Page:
Find Your First Medical Assistant Job
Are you a new medical assistant (MA) who's ready to dive into the working world but can't seem to get off the starting block? Jump-start your job hunt -- and land your first MA position -- with these tips.
Ace Your Externship
Excelling as an extern can greatly improve your chances of finding a job after graduation. "Many, many students are hired at their externship sites just by showing they have a good attitude, are eager to learn and get along well with the existing staff," says Mary C. Dyer, a certified medical assistant-specialization in administration (CMA-A) and president of the American Association of Medical Assistants (AAMA).
Even if your externship site doesn't hire you, you still need to make a good impression while you're there. Externship colleagues will be your best references when you apply for other jobs and can alert you to openings elsewhere.
Talk It Up
Besides checking classified ads for positions, talk to career counselors at the school where you completed your medical assisting program. Networking with established MAs at monthly meetings of your local AAMA chapter is another good way to learn about opportunities, Dyer says.
Present Yourself Properly
Follow all the standard advice when applying for an MA job:
- Keep your resume and cover letter direct and concise, and be sure to spell-check both.
- Address your letter to the proper person at the hiring organization, usually the office manager or practice manager.
- Be slightly early for interviews.
- Listen carefully to questions, and don't interrupt.
- Turn off your cell phone.
- Dress appropriately.
"Little things tell you a lot about a candidate," says Dyer, who in her 25 years of experience has interviewed dozens of aspiring MAs.
Clarify Your Credentials
Because of the wide range of educational paths to becoming an MA, hiring managers may be unclear about what your degree encompasses or what you're trained for. Make those facts clear on your resume and in the interview.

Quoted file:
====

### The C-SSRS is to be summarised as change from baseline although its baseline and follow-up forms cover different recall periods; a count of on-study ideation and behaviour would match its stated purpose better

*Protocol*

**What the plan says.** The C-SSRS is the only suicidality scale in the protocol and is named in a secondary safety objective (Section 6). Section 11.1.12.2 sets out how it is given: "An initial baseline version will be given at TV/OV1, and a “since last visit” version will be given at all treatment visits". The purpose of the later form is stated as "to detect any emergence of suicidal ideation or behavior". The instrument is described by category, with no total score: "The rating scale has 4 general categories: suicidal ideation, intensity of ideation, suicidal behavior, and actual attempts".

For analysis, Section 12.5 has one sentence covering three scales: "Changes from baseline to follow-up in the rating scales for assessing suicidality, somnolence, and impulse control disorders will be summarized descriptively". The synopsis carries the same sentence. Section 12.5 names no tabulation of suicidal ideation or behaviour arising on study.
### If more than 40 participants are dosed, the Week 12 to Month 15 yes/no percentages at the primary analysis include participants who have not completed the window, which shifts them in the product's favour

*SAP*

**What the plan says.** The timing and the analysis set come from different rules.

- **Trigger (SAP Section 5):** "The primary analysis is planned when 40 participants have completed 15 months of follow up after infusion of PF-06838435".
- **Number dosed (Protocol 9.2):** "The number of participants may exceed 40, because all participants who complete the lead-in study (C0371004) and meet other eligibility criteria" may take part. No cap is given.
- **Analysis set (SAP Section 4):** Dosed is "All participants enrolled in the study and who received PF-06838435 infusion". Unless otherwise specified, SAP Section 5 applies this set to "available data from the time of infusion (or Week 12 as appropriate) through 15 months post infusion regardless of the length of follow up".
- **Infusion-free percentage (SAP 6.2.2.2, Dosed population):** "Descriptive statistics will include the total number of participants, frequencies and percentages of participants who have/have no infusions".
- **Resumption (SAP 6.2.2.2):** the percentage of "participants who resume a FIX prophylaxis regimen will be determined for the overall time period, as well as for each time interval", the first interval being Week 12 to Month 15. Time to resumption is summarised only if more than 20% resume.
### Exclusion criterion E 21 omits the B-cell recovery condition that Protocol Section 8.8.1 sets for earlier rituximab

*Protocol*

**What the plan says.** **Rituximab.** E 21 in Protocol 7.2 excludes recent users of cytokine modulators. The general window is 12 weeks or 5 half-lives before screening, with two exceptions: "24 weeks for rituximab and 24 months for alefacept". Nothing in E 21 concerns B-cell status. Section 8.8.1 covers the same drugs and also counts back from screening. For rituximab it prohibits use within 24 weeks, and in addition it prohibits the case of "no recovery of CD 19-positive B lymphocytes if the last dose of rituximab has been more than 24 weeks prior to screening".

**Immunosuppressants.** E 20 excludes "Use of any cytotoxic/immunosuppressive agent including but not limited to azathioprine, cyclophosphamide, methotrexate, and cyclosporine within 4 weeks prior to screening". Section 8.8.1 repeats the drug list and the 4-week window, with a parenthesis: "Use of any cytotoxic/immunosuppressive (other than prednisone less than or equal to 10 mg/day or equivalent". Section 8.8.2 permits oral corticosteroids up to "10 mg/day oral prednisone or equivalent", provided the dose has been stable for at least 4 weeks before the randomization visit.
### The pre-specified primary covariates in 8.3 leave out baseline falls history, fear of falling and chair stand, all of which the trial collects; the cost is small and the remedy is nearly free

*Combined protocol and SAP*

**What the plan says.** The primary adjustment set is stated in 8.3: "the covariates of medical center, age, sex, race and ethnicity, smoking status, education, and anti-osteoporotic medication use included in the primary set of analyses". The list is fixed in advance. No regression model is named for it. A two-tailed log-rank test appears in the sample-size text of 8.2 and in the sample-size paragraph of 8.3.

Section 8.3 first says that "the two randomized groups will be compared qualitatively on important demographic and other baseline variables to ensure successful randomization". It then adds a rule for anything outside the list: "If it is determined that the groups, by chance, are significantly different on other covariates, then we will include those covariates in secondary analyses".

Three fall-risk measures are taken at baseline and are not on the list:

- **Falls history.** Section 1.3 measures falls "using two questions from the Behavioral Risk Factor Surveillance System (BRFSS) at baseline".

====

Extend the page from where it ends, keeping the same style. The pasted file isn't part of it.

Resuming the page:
AAMA-certified MAs should emphasize their versatility, Dyer recommends. "Explain to the interviewer that you are multiskilled and that you have learned how to function interchangeably on the administrative and clinical ends," she says. "Showing you have a good attitude, are excited about what you do and have a love of the profession will be factors" in an employer's hiring decision.
Question Your Questioner
Be sure to ask questions during an interview, says new-graduate CMA Tonya Tabor, who began working for two Virginia physicians specializing in pain management in 2005. "Find out about the practice and what they do," she says. "If you pick a specialty you don't like or don't care about, you're not going to give 110 percent to the practice."
Look for Other Ways In
If you aren't getting job offers or interviews, apply for positions in medical assisting-related fields, says Cathy Kelley-Arney, CMA, institutional director of healthcare education at the National College of Business & Technology in Bluefield, Virginia.
"Many times an LPN position is posted in an ad, but the employer is more than willing to talk to a medical assistant," she says. "And on the other hand, if you see an ad for a receptionist job in a medical office, don't be afraid to apply for that."
Broaden Your Horizons
Kelley-Arney sometimes advises graduates who are having trouble finding jobs to take a few additional courses -- such as medical coding -- to become more marketable to physicians.
Also, graduates may have to venture to a new location to find their first job. "You may be able to get a job if you move 50 miles down the road or are willing to drive further to work every day," she says.
Believe Someone Will Give You a Chance
Lack of experience won't necessarily doom new grads, says Sabine Von Metzger, a Colorado-based CMA who has been in the field since 2000.
"Be honest," Von Metzger says. "Tell a prospective employer, ‘Yes, I am fresh out of school, but I'm willing to learn.' A lot of employers out there will give a fresh grad a start. After all, someone gave them a chance."
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